Thanks to all helpers, supporters and team members who came on the day to support the team.

Tokyo Gaijin: 42 (Nik Pavesic, Dave Middleditch, Hitoshi Chihara, Toshi Miyano, Rod McDonald, Shinichiro Nakayama, Brian O’Brien, Richard O’Shea tries; Toshi Miyano 1/7, Yamagen 0/1) All Jin Jan 21 (3 tries, 3/3 conversions).

Man of the Match:

Tokyo Gaijin Team:

1.   Chris Lucas (Aus)

2.   Liam Ramshaw (Eng)

3.   Gaz Dalrymple (Scotland)

4.   Richard O’Shea (Wales)

5.   Nik Pavesic (Croatia)

6.   Dan Worden (NZ)

7.   Shinichiro Nakayama (Japan)

8.   Hiroyuki Ikeuchi (Japan)

9.   Al Nimmo (Eng)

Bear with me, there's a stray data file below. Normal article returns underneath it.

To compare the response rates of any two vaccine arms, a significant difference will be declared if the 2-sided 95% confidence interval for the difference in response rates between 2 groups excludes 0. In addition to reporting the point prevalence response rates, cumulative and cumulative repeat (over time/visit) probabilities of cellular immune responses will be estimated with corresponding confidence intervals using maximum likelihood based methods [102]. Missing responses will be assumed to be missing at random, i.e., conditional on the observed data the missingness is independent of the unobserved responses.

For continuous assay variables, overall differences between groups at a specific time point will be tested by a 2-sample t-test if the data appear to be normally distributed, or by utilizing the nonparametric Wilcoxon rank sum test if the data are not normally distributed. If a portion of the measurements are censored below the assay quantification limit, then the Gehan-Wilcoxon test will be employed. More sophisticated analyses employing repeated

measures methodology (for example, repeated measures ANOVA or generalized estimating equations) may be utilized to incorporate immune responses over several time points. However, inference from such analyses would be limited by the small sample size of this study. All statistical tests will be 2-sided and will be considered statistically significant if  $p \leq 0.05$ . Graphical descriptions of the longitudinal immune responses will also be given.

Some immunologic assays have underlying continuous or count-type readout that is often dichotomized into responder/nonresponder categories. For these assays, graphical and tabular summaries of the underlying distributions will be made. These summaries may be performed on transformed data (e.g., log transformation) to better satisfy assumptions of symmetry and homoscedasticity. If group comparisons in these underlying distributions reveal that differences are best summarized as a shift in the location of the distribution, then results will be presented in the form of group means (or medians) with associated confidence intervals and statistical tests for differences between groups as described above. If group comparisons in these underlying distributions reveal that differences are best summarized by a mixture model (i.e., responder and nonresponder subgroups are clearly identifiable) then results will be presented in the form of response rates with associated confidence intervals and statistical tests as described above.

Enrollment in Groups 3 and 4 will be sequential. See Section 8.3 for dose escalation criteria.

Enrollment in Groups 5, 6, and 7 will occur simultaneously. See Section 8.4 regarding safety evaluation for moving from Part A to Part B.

10.  Toshi Miyano (Japan)

11.  Brian O’Brien (USA)

12.  Hitoshi Chihara (Japan)

13.  David Chan (Aus)

14.  Joao Pinto (Portugal)

15.  Dave Middleditch (Eng)

Reserves Used: Mosese Rarasea (Fiji), Takeshi Koba (Japan), Joffa Harris (Aus), Takashi Tanikawa (Japan), Rod McDonald (Canada), Stuart McDonald (Canada), Wataru Sato (Japan), Semi Leiene (Fiji), Yamagen (Japan)